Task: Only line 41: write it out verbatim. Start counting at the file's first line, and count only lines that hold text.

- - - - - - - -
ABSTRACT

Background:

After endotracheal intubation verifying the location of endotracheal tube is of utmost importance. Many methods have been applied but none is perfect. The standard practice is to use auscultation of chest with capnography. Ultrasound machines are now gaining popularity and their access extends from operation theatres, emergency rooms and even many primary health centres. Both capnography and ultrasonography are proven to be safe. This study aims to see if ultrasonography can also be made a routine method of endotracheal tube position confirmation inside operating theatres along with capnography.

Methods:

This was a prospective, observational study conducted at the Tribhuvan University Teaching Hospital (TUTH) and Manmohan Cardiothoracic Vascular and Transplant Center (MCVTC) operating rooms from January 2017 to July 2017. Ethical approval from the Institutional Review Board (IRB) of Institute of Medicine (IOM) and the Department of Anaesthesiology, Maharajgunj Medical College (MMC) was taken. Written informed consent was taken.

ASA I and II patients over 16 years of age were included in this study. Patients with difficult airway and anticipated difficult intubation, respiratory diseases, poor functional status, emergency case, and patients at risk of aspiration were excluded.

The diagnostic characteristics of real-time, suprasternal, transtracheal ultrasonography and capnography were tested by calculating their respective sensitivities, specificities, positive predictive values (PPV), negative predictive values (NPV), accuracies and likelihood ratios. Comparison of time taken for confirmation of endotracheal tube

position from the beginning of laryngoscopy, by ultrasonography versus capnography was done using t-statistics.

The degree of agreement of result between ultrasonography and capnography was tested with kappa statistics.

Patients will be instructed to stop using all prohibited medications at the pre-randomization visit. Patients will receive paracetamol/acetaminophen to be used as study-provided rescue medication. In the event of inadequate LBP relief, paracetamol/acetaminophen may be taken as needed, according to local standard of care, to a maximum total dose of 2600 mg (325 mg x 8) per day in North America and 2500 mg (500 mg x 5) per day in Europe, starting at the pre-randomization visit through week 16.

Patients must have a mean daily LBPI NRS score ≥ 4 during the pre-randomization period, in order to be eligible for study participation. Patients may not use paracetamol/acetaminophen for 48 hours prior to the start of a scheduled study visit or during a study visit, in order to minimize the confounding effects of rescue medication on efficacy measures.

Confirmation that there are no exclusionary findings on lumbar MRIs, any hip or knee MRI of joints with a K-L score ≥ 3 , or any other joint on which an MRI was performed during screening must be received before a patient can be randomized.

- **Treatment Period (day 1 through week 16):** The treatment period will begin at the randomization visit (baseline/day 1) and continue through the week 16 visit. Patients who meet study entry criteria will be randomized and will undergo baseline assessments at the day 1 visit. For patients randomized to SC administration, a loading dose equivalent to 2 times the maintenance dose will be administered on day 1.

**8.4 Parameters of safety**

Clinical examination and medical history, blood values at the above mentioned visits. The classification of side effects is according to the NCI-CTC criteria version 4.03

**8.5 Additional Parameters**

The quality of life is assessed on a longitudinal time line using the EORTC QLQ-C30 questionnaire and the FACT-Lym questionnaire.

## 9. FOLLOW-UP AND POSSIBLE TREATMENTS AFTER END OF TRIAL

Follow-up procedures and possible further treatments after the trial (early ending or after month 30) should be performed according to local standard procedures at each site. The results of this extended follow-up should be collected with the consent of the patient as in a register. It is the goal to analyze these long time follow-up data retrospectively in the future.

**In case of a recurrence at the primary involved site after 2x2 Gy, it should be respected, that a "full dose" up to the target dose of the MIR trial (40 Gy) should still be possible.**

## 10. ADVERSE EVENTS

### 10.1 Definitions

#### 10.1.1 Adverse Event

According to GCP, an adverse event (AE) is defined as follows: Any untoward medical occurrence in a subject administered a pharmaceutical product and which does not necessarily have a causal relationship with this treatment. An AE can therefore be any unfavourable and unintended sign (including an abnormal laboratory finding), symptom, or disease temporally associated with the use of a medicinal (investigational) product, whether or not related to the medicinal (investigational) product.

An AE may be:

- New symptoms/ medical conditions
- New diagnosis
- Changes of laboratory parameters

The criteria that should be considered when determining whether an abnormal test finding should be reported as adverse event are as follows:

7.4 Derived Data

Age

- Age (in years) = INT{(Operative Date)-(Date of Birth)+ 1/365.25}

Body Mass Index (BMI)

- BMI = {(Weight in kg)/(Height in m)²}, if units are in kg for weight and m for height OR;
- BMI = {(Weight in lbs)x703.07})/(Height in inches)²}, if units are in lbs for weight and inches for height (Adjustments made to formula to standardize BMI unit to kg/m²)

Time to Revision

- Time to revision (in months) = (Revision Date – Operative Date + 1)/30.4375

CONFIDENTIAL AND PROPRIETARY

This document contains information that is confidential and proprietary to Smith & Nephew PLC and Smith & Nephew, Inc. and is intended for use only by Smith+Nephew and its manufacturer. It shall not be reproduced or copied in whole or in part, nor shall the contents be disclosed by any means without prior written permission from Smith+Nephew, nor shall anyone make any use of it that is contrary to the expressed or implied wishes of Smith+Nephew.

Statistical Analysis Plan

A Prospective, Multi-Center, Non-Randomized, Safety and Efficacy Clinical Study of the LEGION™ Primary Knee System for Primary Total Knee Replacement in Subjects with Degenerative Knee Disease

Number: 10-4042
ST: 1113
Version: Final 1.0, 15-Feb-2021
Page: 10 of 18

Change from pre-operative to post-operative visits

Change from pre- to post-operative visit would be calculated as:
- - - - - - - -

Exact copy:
A Prospective, Multi-Center, Non-Randomized, Safety and Efficacy Clinical Study of the LEGION™ Primary Knee System for Primary Total Knee Replacement in Subjects with Degenerative Knee Disease